New York, Chicago, London, Buenos Aires, Paris, Madrid, Tokyo, Moscow, Budapest, Hamburg, Berlin, and Copenhagen disagree.

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New York, Chicago, London, Buenos Aires, Paris, Madrid, Tokyo, Moscow, Budapest, Hamburg, Berlin, and Copenhagen disagree.

 

And I would have to disagree with you on that as well.

 

Chicago's L at one point was degrading to the point where speed was greatly reduced.   I witnessed it and Editor even talked about it briefly in another thread several years ago.

 

A couple of years ago, I saw a video of a section of rail being replaced (Street level) over a weekend that involved tearing up the concrete for the entire intersection.  I forgot what city it was in, but I got the impression it was long overdue and an older transit system.

 

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New York, Chicago, London, Buenos Aires, Paris, Madrid, Tokyo, Moscow, Budapest, Hamburg, Berlin, and Copenhagen disagree.

My comment is based on the following as well as additional sources. This would place the City & South line at 123 years of age. Please provide details of an older existing line.

The first "real" metro line, however, was the City & South London Railway, between Stockwell and King William Street (later replaced by Bank) in the City of London, which opened on 4 Nov 1890 and which is part of today's Northern Line. This was the first underground line in the world using electric traction. In 1898, two years after Glasgow's cable drawn subway and Budapest's first electric underground line had opened, another short electric tube line started operating in London, this is today's Waterloo & City Line. From 1900 onwards, the Metropolitan and the District Railways began electrifying all their lines.

http://www.urbanrail.net/eu/uk/lon/london.htm

Edited by livincinco
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I'm no expert, but I would guess that maintenance costs on an elevated rail/monorail would hardly be "minimal". 

 

Monorails have just never seemed practical.  They are extremely expensive, use up a lot of right-of-way, and in urban areas I'm not sure people want trains going past upper-story windows.  Haven't most monorails been somewhat novelty items rather than full-fledged components of the transit system?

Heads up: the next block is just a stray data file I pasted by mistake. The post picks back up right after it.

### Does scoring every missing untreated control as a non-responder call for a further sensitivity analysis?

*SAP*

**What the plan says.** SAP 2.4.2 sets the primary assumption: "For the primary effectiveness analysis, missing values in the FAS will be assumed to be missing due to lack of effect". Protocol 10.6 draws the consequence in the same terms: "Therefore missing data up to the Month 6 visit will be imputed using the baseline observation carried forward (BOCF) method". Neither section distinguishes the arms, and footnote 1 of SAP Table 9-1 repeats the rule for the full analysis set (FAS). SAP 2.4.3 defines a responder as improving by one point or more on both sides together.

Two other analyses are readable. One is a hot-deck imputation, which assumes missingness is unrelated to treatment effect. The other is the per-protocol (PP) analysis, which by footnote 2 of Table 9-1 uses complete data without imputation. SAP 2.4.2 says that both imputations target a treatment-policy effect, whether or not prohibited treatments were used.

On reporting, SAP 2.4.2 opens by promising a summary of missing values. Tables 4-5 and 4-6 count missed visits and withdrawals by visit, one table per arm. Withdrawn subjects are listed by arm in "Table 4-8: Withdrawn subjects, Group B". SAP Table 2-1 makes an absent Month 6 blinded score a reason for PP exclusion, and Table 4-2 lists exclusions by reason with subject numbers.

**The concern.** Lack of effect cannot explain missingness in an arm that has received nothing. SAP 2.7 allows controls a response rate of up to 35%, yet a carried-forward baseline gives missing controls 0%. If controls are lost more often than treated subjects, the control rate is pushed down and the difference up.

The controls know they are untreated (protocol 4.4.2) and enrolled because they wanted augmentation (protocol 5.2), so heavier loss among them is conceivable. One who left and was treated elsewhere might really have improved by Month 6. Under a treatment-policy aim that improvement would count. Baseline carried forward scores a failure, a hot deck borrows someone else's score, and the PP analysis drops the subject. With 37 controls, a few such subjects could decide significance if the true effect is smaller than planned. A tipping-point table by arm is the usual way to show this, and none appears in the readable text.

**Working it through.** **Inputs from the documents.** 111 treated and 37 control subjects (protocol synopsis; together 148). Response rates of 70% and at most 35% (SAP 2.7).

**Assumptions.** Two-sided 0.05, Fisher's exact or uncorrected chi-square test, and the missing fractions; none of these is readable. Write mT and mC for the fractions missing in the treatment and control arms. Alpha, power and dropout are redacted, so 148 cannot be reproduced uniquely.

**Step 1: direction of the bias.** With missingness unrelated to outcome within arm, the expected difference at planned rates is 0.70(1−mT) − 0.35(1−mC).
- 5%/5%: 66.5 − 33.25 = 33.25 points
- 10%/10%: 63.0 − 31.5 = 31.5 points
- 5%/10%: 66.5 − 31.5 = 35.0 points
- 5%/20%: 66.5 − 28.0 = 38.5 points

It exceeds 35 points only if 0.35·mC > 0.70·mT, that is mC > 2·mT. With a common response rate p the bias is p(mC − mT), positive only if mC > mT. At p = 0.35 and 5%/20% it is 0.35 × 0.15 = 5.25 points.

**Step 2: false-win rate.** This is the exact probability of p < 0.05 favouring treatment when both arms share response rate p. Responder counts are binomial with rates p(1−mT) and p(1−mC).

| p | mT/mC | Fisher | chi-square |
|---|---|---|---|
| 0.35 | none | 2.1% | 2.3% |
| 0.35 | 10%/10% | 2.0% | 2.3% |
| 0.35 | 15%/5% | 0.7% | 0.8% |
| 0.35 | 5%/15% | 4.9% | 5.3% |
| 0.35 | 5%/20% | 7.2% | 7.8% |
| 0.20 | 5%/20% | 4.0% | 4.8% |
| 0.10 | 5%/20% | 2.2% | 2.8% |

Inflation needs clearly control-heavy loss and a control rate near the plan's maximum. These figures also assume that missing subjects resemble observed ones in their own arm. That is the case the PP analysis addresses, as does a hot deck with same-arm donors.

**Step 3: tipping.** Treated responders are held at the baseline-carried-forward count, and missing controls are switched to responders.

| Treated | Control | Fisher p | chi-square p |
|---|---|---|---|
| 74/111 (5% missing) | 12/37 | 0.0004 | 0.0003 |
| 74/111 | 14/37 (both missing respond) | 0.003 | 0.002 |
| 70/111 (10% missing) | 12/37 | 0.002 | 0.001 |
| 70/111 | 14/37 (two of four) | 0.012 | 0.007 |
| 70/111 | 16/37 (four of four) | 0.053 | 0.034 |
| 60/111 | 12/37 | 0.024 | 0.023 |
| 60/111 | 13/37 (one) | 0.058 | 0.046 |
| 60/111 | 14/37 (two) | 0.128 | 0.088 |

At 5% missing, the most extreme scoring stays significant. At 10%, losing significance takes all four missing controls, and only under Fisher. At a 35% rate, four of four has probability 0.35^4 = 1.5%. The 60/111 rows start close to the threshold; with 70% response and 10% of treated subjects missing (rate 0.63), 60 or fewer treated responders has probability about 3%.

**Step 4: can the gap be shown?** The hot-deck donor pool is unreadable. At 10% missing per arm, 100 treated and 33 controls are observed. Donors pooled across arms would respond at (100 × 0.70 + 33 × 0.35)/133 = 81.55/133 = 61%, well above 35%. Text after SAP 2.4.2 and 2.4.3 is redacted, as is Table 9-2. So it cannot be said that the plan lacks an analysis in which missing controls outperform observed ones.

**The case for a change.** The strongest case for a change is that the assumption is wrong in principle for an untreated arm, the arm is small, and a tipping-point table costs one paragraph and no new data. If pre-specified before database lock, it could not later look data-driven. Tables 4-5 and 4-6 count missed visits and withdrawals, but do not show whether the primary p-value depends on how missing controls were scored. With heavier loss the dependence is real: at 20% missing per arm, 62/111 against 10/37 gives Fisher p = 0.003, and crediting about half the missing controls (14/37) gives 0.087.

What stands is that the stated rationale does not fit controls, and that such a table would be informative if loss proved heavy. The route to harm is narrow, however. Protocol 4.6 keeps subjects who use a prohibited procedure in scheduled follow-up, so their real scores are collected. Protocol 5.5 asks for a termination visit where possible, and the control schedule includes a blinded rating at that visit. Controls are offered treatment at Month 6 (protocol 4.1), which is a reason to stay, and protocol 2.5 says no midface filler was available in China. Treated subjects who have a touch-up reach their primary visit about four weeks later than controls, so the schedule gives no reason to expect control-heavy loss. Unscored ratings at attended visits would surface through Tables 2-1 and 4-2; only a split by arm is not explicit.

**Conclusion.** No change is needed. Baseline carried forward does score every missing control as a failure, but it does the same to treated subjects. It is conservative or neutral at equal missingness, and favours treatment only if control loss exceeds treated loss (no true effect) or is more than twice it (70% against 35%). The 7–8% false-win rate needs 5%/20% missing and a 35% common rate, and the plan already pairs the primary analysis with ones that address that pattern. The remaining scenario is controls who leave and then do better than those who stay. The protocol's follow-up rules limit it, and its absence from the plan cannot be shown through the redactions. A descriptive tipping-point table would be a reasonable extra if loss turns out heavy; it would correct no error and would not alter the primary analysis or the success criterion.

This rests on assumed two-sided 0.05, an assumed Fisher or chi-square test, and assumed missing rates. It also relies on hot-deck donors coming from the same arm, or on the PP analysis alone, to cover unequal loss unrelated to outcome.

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My comment is based on the following as well as additional sources. This would place the City & South line at 123 years of age. Please provide details of an older existing line.

The first "real" metro line, however, was the City & South London Railway, between Stockwell and King William Street (later replaced by Bank) in the City of London, which opened on 4 Nov 1890 and which is part of today's Northern Line. This was the first underground line in the world using electric traction. In 1898, two years after Glasgow's cable drawn subway and Budapest's first electric underground line had opened, another short electric tube line started operating in London, this is today's Waterloo & City Line. From 1900 onwards, the Metropolitan and the District Railways began electrifying all their lines.

http://www.urbanrail.net/eu/uk/lon/london.htm

 

1. London Metropolitan Railway was opened in 1863

2. You said that it was a "stretch" to say any of these old rail systems are active, and I gave you a list of cities where the systems are very active.

And I would have to disagree with you on that as well.

 

Chicago's L at one point was degrading to the point where speed was greatly reduced.   I witnessed it and Editor even talked about it briefly in another thread several years ago.

 

A couple of years ago, I saw a video of a section of rail being replaced (Street level) over a weekend that involved tearing up the concrete for the entire intersection.  I forgot what city it was in, but I got the impression it was long overdue and an older transit system.

 

It doesn't cost as much to maintain a rail system as it does to maintain highways.

I'm no expert, but I would guess that maintenance costs on an elevated rail/monorail would hardly be "minimal". 

 

Monorails have just never seemed practical.  They are extremely expensive, use up a lot of right-of-way, and in urban areas I'm not sure people want trains going past upper-story windows.  Haven't most monorails been somewhat novelty items rather than full-fledged components of the transit system?

 

I do agree monorails for whatever reason have never really caught on except in a select few places.

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1. London Metropolitan Railway was opened in 1863

2. You said that it was a "stretch" to say any of these old rail systems are active, and I gave you a list of cities where the systems are very active.